Ultra Vires


Fashion in the Age of Zoom

Bold monochrome, dainty gold, and shopping local 

We are currently living in a waist-up world. The pandemic has no doubt changed various aspects of our everyday lives, including our wardrobes. Clothes have always been a way to express our identity and our intentions, so how do we convey that when people could only see the top quarter of our bodies? Well, here are some tips to help you make your best first impression even if it’s only through your webcam.

Brighter is better.

A downside of virtual meetings is the camera can often wash you out when you obviously want to stand out. To avoid this, don’t be afraid to make more bold outfit choices. Instead of a traditional white button up, try finding a shirt with a brighter colour. Light blue, dark green, mustard, and burgundy are all more unique options that are still considered to be professional. If you prefer to just have a small pop of colour to pair with a neutral shirt and blazer, you can wear a brighter coloured tie or wear a bold red lip. 

Trend tip: As shown at Joe Biden’s inauguration, monochrome outfits are timelessly trendy. Layer a sweater or shirt with a blazer of the same colour to immediately look put together. If you’re brave enough to stray from the colours listed above, a big trend for this year has been soft pastels (maybe to soothe us from the turmoil of the world). Sage green, lilac, sky blue, and pale yellow are nice options.

More is more 

Typically, for an interview, you should keep things simple but simple doesn’t mean plain. Don’t be afraid to wear some delicate jewelry or, if your outfit is mostly neutral, you can opt for a statement necklace. Watches are also a subtle accessory that can say a lot about your personality (just, please don’t wear a calculator watch).

Layering is also a great way to add depth to your outfits. Wearing a coloured button up under a sweater, adding a vest over a shirt, adding a blazer over a dress, or a combination of these can make you look like you really put an effort into your look, which can translate to you’ll really put effort into a job. 

Trend tip: It seems that gold jewelry is back in this year, specifically dainty gold jewelry (try raiding your mother’s or grandmother’s collection). If you prefer silver, that’s perfectly fine too – just avoid rose gold (very five years ago). More eclectic jewelry has also become trendy – rough-cut gemstones in unique shapes make interesting pieces. These are abundant among independent designers and the best part is, the piece you buy will be unique and extra memorable. Try not-amazon.co for some Toronto designers — the site just came up last holiday season and provides huge lists of local small businesses. The top layering trend this year has been sweater vests – wearing a patterned one over a plain shirt can elevate your look.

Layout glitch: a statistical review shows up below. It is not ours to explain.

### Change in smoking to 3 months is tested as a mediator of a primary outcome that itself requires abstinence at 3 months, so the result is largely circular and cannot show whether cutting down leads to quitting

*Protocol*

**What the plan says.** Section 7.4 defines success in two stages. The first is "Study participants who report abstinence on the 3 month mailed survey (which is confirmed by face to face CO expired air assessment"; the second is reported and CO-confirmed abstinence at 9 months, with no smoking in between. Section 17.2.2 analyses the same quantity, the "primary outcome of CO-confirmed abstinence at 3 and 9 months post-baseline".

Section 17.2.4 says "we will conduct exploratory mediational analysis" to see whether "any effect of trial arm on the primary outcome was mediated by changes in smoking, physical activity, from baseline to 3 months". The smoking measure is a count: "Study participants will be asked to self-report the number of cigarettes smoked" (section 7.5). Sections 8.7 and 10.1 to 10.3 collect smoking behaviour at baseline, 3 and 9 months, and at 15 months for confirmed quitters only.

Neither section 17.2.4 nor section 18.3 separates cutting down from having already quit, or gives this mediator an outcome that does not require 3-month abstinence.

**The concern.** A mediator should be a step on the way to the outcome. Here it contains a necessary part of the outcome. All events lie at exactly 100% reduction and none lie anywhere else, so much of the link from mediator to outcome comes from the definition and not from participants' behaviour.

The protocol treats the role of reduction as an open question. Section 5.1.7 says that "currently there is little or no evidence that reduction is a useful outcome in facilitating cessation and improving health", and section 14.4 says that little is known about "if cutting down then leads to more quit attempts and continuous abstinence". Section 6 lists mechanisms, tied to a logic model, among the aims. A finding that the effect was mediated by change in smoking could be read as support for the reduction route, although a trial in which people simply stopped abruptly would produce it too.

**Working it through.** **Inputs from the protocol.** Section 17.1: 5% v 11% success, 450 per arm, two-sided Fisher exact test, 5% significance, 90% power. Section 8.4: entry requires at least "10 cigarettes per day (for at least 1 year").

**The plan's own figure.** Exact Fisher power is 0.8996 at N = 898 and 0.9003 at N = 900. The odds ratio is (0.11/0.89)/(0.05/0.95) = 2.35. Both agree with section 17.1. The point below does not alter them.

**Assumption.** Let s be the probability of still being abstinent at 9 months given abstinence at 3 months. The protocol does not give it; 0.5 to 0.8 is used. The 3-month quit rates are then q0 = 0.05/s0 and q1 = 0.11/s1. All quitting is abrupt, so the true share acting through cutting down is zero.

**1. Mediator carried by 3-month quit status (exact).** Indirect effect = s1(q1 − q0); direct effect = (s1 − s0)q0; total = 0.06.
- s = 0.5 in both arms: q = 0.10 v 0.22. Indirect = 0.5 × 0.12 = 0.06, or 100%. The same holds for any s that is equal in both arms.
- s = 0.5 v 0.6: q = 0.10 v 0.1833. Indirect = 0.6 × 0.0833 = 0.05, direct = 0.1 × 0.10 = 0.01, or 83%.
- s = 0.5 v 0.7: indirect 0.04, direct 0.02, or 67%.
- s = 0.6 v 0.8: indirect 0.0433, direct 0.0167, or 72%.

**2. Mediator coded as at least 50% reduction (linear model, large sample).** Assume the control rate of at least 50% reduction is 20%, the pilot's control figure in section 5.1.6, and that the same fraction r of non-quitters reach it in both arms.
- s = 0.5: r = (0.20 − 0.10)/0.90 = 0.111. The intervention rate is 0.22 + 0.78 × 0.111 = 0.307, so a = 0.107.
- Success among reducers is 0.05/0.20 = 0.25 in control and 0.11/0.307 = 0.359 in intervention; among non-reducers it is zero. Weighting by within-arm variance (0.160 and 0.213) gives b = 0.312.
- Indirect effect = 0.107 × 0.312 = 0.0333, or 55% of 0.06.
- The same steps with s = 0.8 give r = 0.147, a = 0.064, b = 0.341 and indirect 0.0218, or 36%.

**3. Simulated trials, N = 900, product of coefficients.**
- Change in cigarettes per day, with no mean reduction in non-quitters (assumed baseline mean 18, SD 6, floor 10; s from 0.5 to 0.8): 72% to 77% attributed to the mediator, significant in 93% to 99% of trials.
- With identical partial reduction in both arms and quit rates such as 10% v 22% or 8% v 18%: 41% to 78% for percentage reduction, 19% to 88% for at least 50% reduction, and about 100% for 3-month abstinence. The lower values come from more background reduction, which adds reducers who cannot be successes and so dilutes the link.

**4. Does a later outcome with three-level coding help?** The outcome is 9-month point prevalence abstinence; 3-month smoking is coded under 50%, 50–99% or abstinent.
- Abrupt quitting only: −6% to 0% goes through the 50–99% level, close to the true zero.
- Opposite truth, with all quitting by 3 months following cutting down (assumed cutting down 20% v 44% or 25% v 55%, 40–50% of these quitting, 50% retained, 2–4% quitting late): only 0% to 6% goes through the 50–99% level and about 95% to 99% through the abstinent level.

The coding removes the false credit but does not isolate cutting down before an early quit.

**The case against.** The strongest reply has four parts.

Background is key

Basic rule is to have balance so you don’t blend into your background. If your background is busy, wear solid colours. If your background is just a plain wall, wear something patterned. If your background is colourful, wear neutral colours. 

Since the person you are conferencing with can only see so little of you, your background can say a lot about you. Make sure you don’t have any Amazon delivery boxes or an unmade bed or a poster from your frat boy days is behind you. A bookshelf is a great background if you have one but make sure it’s organized. If you’re filming in front of a blank wall, which is a good safe choice, don’t be afraid to stage it – drag a houseplant behind you or hang up a tasteful art print. 

Trend tip: Being stuck indoors has led people to hoard houseplants – they can easily make your living space more lively. If you’re looking for an art print, I suggest trying shopping local like on not-amazon.co or on Etsy. This year has increased people’s interest in ethical consumership as well as supporting BIPOC businesses. If this is something you’re passionate about, having a product by a small business you admire could be a great conversation starter. 

Wear what makes you feel good!

It’s hard being positive these days and planning outfits may not be your priority. However, there is a link between dressing up and your overall mental state. Professor Francis T. McAndrew, who teaches at Knox College said, “If you look at how you are dressed, that signals something about what you are prepared to do. If you are dressed professionally and you’re dressed up, in some ways that raises your own opinion of yourself, and you want your behavior and demeanor to match the clothes.”

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